Originally Published: 2/2/2013
John Smith column 2/2/13: Enthronement service proves colorful, challenging
The phrase "Keep it simple" would be a good way to sum up Metropolitan
Tikhon's address to the faithful at his enthronement Sunday as the new
leader of the Orthodox Church in America.
However, the service in St. Nicholas Cathedral, Washington, was anything
but simple. It was colorful, challenging and complex. And it was long,
starting with a pealing of bells at 9 a.m. and ending with a happy
birthday song to a 94-year-old active parishioner at 12:30 p.m.
Metropolitan Tikhon, born Marc R. Mollard, is a 1984 graduate of
Wyomissing High School who now is archbishop of Washington and
metropolitan of All America and Canada, in the Russian church.
In his seven-minute address a third of the way through the service,
Tikhon noted that outsiders often find the Orthodox service complex, but
it is based "on a very simple commandment," and the complexity "helps us
focus on the one thing needful: to love God with all your heart and your
neighbor as yourself."
Recalling the recent Right to Life marchers, he marveled that on the way
they ignored a homeless man covered by newspapers.
"Focus on the light of Christ and follow the commandment to show love to
your neighbor and the stranger," he concluded.
The bells signaled the opening of the sanctuary door to a brief
procession of archbishops concluded by Tikhon, who was presented with
flowers and symbolic bread and salt. He then was disrobed by attendants
from his bishop's garb and re-robed with his metropolitan's garb.
He was flanked near the rear of the sanctuary by the bearded leaders of
the North American dioceses, seven on each side, in their colorful
garments of white and gold, with red in many crowns and one all in
black. Among the symbolic acts was the presentation of two candelabras
which he methodically waved to the congregation on all sides.
After prayers, chants and anthems and the personal greetings of the
archbishops, he moved to his throne at the front of the sanctuary.
The next part included Scripture, the reciting of the Orthodox creed,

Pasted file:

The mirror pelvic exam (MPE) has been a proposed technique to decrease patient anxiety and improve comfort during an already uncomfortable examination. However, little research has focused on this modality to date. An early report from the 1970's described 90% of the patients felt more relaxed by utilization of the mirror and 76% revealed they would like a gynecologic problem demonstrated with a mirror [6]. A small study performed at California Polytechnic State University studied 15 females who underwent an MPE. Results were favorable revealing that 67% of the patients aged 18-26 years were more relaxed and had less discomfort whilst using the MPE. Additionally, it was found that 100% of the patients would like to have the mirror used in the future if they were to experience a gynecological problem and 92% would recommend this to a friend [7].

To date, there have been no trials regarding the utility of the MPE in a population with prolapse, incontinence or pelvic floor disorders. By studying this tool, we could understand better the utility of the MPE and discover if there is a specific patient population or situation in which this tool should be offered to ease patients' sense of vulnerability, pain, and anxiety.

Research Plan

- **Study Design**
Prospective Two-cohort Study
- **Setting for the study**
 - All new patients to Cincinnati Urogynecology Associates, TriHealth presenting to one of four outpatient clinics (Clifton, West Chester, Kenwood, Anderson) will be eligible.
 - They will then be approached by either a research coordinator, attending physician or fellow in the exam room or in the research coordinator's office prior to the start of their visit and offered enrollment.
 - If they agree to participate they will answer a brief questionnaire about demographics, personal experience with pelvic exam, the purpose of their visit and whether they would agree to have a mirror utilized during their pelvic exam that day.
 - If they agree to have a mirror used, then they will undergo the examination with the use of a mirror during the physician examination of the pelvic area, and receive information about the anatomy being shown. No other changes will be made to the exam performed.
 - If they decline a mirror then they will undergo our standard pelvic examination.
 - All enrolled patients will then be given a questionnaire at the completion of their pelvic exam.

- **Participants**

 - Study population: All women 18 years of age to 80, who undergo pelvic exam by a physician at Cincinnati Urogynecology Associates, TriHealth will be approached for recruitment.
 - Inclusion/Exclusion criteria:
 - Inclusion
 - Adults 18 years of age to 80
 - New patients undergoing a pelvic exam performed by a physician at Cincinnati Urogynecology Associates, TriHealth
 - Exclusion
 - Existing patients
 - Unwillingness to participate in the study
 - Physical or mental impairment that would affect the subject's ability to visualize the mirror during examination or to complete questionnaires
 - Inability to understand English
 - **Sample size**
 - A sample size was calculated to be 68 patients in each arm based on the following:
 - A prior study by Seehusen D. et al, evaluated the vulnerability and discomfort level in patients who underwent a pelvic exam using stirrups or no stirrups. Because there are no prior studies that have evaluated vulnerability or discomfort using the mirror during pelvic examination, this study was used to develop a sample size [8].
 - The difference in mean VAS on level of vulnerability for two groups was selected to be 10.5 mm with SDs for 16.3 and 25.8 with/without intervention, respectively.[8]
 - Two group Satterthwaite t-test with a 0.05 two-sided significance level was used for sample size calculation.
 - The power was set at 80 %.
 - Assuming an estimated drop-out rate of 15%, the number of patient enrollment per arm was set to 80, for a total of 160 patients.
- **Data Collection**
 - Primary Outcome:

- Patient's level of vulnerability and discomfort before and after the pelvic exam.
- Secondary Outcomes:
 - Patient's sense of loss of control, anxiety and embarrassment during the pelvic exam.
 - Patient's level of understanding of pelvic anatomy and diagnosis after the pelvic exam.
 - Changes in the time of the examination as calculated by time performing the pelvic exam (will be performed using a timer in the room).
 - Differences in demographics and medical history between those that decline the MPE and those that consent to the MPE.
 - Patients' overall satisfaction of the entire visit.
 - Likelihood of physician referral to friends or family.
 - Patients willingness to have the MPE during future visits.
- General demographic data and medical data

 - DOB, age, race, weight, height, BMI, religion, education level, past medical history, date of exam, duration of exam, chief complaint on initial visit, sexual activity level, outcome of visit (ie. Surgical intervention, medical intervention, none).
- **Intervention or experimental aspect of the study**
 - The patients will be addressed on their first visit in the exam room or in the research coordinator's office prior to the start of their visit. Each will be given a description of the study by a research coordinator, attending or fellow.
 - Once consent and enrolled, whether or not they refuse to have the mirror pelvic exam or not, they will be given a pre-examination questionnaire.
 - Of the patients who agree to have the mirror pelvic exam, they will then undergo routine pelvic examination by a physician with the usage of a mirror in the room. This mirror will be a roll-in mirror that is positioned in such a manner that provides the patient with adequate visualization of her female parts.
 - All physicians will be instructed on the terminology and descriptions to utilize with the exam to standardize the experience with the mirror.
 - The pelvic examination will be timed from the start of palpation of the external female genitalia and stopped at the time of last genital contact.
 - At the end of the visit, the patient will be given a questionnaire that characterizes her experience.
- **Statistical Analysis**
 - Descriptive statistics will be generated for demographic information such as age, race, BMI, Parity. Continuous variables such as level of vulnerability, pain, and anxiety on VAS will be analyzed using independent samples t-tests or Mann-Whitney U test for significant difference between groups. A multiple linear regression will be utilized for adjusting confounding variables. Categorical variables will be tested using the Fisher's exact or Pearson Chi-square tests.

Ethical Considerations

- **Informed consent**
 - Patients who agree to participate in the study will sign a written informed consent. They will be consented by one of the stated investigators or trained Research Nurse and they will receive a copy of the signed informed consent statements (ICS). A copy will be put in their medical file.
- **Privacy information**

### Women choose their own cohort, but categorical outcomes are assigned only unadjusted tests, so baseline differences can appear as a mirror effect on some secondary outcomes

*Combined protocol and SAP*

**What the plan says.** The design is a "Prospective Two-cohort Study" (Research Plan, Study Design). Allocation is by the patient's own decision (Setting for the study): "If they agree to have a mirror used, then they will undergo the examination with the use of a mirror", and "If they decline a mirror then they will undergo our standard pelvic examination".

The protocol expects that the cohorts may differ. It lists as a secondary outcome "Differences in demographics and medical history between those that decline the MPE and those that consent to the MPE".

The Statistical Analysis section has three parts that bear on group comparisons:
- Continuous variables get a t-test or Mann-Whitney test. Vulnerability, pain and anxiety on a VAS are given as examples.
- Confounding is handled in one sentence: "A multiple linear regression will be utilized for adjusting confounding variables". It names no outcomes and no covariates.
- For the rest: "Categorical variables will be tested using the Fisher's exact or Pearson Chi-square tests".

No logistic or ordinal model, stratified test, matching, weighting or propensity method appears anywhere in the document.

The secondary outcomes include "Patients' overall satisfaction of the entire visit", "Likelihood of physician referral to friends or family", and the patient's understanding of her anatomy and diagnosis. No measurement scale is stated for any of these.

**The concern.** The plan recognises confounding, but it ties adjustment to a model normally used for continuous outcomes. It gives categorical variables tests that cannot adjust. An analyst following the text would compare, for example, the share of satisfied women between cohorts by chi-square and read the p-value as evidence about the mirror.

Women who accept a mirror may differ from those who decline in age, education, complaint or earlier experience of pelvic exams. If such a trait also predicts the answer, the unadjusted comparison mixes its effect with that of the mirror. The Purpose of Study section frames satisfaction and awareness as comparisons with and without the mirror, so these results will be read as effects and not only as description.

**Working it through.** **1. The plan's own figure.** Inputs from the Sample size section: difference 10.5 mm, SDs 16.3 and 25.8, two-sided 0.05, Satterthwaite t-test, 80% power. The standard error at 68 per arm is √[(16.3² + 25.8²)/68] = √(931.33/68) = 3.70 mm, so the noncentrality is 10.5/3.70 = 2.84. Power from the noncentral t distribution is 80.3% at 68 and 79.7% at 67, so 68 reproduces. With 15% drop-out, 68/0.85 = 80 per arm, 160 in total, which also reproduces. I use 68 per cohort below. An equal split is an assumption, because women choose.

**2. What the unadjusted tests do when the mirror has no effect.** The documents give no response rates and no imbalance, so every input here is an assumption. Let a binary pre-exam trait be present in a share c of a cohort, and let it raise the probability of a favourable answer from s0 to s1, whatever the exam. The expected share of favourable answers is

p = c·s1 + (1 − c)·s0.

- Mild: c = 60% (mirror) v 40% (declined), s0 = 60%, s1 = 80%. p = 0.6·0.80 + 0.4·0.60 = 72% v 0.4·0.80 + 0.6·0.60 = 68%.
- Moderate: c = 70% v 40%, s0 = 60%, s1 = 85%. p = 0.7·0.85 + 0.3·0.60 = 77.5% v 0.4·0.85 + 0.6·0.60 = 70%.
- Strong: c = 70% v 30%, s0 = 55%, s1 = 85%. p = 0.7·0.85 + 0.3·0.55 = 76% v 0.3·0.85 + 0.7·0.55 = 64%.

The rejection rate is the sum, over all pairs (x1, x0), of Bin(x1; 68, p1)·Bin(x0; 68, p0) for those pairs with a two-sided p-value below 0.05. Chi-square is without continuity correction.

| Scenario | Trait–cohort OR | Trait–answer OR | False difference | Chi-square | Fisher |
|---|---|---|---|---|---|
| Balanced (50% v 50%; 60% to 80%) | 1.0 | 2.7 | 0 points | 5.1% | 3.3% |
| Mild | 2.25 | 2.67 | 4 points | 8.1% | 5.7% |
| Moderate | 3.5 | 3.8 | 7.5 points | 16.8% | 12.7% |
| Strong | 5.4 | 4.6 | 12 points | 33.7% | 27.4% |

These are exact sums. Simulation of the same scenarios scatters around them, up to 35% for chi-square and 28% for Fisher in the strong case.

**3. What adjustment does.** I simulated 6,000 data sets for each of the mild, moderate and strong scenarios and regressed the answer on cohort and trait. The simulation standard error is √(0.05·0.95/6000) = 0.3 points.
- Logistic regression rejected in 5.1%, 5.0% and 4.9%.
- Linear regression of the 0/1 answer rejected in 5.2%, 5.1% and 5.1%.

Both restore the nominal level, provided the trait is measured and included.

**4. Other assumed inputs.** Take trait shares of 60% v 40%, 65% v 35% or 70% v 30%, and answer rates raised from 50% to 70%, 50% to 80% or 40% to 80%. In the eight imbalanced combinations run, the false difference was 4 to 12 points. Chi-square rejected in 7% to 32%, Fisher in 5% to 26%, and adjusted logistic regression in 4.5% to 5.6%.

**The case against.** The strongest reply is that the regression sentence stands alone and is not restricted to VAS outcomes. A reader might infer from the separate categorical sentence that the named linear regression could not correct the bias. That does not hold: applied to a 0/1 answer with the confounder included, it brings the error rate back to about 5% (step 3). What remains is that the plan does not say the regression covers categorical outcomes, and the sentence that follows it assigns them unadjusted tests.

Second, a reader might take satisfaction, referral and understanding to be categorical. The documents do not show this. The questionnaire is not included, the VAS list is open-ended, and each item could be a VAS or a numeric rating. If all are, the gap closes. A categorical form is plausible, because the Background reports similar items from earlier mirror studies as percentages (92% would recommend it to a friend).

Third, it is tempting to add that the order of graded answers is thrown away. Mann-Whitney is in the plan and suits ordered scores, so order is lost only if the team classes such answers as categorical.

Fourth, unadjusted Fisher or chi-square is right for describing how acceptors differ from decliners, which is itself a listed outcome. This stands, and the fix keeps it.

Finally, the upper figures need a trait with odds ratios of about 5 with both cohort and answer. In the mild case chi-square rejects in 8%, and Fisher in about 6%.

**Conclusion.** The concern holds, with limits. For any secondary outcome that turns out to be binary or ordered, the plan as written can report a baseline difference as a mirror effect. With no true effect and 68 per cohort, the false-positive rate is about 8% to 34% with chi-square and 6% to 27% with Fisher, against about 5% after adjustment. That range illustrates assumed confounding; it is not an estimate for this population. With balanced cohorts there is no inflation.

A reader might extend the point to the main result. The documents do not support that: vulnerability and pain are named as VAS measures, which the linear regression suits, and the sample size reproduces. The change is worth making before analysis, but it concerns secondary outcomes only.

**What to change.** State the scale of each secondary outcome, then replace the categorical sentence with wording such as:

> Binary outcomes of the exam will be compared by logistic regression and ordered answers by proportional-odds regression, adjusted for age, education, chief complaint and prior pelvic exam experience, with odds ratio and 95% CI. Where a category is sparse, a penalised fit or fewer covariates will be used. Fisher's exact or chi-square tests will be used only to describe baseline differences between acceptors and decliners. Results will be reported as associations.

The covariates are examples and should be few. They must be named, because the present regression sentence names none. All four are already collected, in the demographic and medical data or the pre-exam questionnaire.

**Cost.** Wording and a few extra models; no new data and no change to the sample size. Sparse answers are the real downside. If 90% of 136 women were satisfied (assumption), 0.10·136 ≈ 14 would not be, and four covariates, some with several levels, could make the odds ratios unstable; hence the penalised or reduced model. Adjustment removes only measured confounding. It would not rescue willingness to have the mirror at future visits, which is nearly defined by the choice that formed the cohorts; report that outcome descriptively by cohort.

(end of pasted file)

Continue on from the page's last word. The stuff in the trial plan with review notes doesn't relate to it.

more prayers and music. Periodically a lector would pray for
international and national bishops by name, always including the new
leader. Then came Communion, with a lengthy chant of praise.
Archbishop Nathaniel of Detroit, senior archbishop, reminded the new
leader that he is not a supershepherd, but a symbol of unity and first
among equals, and that "the church and the flock are one body." In an
allusion to recent church problems, he challenged him to make peace.
He presented the metropolitan with his shepherd's staff. (The gospel
reading from Matthew had included, without announcement, the John
portion about the Good Shepherd.) Then came more flanking by the
archbishops, more prayers and everybody singing "God grant you many years."
Still to come, though, were greetings and gifts from four visitors from
other Orthodox communities, including one from Moscow who presumably
didn't understand "brief." Metropolitan Tikhon was moved by the
outpouring of love, pledging "to bear the cross on my shoulders."
The service was challenging, not only to the general congregation and
inductee, but to those with olfactory issues (clouds of incense were
released) or weak legs (the cathedral has no pews).
The music throughout was so outstanding I thought parts might be
recorded, which, it seems, is permissible at Washington installations. I
was strongly assured it was all live.
Contact John W. Smith: 610-371-5007 or jsmith@...